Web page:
Yammer, which I have been featuring in a new curriculum offering, was featured significantly today in the New York Times and its Technology blog.

Here’s an excerpt from the article:

Successes like YouTube, the online video site sold to Google for $1.65 billion in 2006, convinced some venture investors that building a Web site with a large number of users could still be more valuable than making money from paying customers.

Now, as the global economy enters a severe downturn, the relative merits of these two philosophies will be tested again.

The two poles of the debate are apparent in the world of microblogging, where people use the Web or their cellphones to blast short updates on their activities to a group of virtual followers.

Yammer’s business model is compelling, Mr. Sacks said, because it spreads virally like a consumer service, but earns revenue like a business service. Anyone with a company e-mail address can use Yammer free. When that company officially joins — which gives the administrator more control over security and how employees use the service — it pays $1 a month for each user. In Yammer’s first six weeks, 10,000 companies with 60,000 users signed up, though only 200 companies with 4,000 users are paying so far.

The founders and backers of Twitter, which has reportedly raised $20 million from venture capitalists, are just as adamant about their decision to grow first and monetize second.

I love Twitter. In fact, a Tweet from Dennis McDonald is what alerted me to the blog post, which led me to the article. But I think the real strength of Yammer is precisely that it didn’t make a choice between growing and monetizing.

It has a business plan.

It can grow immensely (as it has) through viral, bottom-up adoption. It’s mode of adoption isn’t really much different from Twitter. Anyone can sign up for free using a company e-mail address, and can invite co-workers. The only limit is that people from outside your company can’t be part of your network.

But for most businesses, that’s actually a plus. I can talk with my co-workers about what I’m working on, or share links, without the whole world seeing.

And I’m betting that with this New York Times coverage, the growth is going to greatly accelerate. I recommend you check out both the article and the blog post.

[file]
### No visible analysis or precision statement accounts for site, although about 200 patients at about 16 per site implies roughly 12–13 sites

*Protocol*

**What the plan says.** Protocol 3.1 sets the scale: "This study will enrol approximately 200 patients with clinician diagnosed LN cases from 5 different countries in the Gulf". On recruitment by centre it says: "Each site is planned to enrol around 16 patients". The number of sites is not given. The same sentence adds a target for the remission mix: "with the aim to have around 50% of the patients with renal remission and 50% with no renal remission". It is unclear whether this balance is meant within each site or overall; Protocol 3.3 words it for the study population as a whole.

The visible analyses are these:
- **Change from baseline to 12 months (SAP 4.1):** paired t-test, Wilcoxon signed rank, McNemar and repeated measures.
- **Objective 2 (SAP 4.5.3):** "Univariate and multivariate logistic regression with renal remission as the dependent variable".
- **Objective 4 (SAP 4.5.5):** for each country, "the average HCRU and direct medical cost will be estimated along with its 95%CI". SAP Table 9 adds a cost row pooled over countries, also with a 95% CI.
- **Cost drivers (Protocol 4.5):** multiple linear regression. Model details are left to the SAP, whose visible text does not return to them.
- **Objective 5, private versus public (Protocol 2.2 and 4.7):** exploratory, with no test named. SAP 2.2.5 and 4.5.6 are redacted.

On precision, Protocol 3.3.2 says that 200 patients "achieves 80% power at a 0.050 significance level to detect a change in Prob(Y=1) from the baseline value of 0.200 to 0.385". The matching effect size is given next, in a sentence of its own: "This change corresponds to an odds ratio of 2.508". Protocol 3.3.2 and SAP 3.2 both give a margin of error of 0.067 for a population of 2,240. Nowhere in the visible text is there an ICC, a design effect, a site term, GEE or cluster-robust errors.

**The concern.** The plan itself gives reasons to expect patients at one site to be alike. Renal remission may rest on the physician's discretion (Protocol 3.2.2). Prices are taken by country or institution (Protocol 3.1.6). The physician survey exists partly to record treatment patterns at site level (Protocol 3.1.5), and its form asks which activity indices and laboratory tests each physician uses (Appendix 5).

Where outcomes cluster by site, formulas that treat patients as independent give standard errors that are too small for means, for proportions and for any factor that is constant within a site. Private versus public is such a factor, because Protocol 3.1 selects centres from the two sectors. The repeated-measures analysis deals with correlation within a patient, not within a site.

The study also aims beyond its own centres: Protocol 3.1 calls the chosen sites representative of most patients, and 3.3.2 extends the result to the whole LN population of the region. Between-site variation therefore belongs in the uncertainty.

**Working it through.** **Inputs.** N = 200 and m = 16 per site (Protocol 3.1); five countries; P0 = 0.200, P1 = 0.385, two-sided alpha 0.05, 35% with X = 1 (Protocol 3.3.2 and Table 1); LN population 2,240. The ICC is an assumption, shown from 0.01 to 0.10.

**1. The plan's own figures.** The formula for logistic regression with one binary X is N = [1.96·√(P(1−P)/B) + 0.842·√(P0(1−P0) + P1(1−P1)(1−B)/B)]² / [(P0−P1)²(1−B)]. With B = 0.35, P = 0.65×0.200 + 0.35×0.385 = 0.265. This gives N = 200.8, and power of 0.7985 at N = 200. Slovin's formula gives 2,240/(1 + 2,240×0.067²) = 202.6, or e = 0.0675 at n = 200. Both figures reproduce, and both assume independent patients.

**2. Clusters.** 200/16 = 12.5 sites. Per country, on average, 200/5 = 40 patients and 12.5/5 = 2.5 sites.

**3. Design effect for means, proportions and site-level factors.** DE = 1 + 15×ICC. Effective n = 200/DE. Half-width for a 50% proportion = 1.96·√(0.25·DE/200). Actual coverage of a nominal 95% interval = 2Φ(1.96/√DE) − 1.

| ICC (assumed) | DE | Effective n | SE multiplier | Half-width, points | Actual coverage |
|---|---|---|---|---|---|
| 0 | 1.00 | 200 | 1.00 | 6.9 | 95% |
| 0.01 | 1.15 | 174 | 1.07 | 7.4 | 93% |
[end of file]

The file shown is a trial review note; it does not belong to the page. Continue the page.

Yet despite being positioned for strong growth, the Yammer leadership actually has a plan for how to make money from the service; a fee amounting to $12 per employee per year.

Some companies may try Yammer and then decide to go with their own microblogging networks, completely behind the corporate firewall. But at least through Yammer they can experiment with the concept for free instead of spending a bunch of money on a new software package and trying to get employees to use it.

This is a variation of how Microsoft has driven Sharepoint, except the Microsoft staff already has strong relationships with the corporate IT departments. Microsoft gives Sharepoint to companies for a free trial, and then charges a large fee if they end up deploying long-term.

Yammer doesn’t have those IT relationships, and so is using a bottom-up strategy.

I will still use Twitter for connecting with the world, but it’s going to be fun experimenting with Yammer to see how it can help workplace collaboration.

Do you use Twitter? Have you tried Yammer? What do you think of the two services and how you might apply them in your work?

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PR in Today’s New Marketing Milieu

I’m in the afternoon sessions at Media Relations 2008, for a presentation by Dr. Georg Kolb (formerly of Text 100) and Frank Shaw from Waggener Edstrom Worldwide.

Update: Here is Georg’s presentation from

Georg sees three major trends contributing to creation of what he calls “New Publics.”

  • Individualism – on the societal level, we today don’t believe as much in institutions as our ancestors did. Instead of the stability of family and extended families, he says, “we’re a mess.” Living all over the place. Patchwork families. Today we build trust by talking to people like ourselves. Instead of just taking the word of our personal physician as our grandparents would, we may also get second and third opinions, and also opinions of other patients.
  • P2P Networks – Peer-to-peer networks exist now through technology to make it practical for us to find and connect with people like us.
  • Niche Markets – A super-fragmented marketplace of groups of peer networks.

Georg talked about how much discussion is happening outside the mainstream media dialogue. For example, you may have an employee group organized within Facebook. This is a sphere of influence you need to learn to navigate. Georg says four basic principles should help:

Continue reading “PR in Today’s New Marketing Milieu”